BBC Radio 4, Palau
The coralreefs in the tropical western Pacific are about to embark on one of the mostspectacular and significant nights in their annual life cycle – a mass coralspawning.
By the lightof April’s full moon on Sunday or, soon after, coralswill be mating mass market style. Andrew Luck-Baker from the BBC reportsthat he has gone to the island archipelago that makes up the Republic of Palau, to join a team of marine biologists fromAustralia, Britain and the Philippines. This team plans to take advantage ofthis wonder of nature in the cause of coral reef restoration, where millions ofcoral colonies will simultaneously release billions of eggs and sperm into thedark waters.
Normallyoccurring after sunset, each spawning coral will discharge showers of sexcells, packaged in orange and pink balls. They rise to the surface insuch huge numbers that they may form oily slicks kilometres long, to thedelight of many of marine animals who feed off such spawnings. When the cells reach the water’s surface,they burst open and release eggs and sperm which conglomerate and fertilise. Coral larvae actually swim about as theydevelop and those that survive hungry predator will sink to the sea floor andcommence their growth.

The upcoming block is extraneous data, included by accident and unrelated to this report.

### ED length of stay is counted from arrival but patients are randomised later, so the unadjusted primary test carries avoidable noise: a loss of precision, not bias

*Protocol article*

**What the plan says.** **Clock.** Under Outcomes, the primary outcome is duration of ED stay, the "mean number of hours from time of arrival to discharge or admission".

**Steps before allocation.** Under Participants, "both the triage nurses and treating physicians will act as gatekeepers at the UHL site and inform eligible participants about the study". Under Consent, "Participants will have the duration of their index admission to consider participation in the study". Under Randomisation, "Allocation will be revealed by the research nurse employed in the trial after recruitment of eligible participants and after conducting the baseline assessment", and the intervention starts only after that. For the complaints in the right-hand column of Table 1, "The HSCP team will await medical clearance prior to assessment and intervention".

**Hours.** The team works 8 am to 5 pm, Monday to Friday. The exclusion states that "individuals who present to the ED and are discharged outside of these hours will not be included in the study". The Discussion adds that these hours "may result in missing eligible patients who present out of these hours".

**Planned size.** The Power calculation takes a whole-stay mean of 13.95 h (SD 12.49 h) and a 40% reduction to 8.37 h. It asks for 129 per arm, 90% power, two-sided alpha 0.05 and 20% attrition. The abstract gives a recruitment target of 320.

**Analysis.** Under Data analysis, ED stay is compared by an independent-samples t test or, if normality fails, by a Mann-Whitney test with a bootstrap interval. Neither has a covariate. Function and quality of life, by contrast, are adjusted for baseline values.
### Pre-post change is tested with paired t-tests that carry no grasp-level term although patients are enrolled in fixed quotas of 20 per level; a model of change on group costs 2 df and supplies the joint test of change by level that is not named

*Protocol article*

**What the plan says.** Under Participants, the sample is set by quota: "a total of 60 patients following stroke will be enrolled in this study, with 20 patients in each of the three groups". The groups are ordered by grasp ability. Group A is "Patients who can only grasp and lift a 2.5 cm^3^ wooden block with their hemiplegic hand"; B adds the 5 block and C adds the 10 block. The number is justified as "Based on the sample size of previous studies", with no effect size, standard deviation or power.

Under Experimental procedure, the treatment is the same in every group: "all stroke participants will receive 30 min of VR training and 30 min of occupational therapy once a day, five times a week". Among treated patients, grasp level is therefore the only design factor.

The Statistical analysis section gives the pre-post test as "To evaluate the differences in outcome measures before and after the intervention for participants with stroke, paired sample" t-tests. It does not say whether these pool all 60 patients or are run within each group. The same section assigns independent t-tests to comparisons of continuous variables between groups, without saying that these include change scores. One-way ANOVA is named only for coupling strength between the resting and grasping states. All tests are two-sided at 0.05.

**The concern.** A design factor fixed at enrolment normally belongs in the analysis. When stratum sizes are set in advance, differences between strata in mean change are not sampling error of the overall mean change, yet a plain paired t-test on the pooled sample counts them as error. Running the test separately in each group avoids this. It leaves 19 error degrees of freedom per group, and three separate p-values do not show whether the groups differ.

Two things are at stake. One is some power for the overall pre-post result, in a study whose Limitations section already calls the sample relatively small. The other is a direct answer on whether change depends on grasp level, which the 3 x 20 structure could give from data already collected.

The team ofmarine biologists are going to investigate the potential of an experimentaltechnique known as coral seeding, by collecting some of the spawn from massmating events and using it to promote the growth of new corals on reefs in needof rescue.
For anupdate on the findings and research to be carried out on this trip please clickthis link.